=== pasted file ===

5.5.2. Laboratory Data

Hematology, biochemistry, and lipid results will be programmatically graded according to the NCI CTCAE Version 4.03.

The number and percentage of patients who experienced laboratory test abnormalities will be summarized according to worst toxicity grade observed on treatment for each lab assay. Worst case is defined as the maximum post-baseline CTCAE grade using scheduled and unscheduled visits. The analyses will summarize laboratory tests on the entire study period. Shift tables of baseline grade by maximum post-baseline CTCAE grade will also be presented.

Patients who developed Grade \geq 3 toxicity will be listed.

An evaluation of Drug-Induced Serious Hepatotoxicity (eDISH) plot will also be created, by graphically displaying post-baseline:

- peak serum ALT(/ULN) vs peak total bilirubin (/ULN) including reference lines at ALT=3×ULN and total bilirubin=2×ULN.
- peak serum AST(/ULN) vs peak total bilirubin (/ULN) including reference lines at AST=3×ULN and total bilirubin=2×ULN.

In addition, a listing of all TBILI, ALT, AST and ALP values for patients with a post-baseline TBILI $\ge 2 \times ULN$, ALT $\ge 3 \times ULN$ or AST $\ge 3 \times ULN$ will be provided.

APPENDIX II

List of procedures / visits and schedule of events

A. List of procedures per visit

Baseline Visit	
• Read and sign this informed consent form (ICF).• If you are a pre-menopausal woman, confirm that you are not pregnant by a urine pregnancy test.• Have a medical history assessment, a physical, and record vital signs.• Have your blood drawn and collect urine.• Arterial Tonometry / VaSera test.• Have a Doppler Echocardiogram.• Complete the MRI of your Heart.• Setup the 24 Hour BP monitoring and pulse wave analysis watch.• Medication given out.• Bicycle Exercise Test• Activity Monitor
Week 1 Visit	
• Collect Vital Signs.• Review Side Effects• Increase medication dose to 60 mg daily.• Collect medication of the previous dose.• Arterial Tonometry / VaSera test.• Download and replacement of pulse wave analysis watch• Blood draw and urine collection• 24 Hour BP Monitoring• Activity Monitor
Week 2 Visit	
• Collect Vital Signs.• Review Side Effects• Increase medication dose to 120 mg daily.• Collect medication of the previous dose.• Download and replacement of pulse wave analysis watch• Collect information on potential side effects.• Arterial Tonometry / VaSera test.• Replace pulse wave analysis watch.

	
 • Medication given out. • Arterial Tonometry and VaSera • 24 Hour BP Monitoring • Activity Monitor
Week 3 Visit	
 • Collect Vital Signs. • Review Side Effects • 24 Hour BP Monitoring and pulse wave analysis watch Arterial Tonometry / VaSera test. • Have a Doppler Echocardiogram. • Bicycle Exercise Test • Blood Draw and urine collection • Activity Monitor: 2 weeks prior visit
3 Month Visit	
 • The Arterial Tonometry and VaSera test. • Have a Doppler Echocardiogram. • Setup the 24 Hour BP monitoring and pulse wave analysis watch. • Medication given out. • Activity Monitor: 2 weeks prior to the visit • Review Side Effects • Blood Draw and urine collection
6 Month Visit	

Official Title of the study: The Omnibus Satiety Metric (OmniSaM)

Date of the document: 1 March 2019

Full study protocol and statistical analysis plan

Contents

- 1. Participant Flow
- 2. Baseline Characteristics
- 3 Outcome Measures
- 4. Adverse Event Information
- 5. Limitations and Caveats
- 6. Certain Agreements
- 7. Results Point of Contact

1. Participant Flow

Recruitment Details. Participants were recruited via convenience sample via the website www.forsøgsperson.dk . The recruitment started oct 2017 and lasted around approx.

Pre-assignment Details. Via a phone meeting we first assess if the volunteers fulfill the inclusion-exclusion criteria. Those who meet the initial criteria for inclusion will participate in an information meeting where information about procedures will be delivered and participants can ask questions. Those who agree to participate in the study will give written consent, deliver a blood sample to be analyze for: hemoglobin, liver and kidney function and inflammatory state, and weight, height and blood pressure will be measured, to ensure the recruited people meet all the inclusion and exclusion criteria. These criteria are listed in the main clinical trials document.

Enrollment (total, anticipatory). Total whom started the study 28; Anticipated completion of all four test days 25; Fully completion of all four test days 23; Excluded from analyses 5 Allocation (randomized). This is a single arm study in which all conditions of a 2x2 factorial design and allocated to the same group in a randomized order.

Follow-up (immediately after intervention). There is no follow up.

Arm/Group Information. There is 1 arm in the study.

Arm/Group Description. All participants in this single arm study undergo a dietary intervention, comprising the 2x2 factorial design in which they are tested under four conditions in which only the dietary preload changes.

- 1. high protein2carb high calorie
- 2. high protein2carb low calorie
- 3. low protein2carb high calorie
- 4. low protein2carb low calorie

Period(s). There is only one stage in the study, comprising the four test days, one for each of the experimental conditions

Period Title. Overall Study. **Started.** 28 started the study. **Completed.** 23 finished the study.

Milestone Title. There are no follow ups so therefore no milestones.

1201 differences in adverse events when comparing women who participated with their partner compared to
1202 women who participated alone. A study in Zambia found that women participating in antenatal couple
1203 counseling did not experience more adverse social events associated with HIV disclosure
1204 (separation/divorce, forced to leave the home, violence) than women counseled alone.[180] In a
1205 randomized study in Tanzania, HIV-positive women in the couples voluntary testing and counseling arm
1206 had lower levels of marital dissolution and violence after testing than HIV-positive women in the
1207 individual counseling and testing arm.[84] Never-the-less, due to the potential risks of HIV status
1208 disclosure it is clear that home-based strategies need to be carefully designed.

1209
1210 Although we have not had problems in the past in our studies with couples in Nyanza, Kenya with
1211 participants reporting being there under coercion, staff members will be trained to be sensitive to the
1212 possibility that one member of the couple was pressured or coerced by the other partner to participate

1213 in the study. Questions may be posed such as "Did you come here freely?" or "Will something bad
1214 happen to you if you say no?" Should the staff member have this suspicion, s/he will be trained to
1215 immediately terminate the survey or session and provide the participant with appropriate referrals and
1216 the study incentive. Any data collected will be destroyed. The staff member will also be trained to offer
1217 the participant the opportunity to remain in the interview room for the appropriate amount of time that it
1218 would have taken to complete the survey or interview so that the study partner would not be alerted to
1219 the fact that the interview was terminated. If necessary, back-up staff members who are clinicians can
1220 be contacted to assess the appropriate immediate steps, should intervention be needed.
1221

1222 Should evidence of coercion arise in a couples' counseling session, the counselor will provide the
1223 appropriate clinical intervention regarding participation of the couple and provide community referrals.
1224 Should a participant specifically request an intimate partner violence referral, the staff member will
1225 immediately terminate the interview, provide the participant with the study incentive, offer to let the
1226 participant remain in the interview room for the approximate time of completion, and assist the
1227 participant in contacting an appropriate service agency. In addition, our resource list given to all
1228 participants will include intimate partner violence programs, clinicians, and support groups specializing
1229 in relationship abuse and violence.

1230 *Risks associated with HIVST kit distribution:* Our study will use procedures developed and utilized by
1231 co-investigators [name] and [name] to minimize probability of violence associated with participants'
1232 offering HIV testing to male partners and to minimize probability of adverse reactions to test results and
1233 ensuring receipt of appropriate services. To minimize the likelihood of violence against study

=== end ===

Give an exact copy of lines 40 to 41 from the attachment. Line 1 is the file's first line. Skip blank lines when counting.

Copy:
Arm/Group Information. There is 1 arm in the study.

Arm/Group Description. All participants in this single arm study undergo a dietary intervention, comprising the 2x2 factorial design in which they are tested under four conditions in which only the dietary preload changes.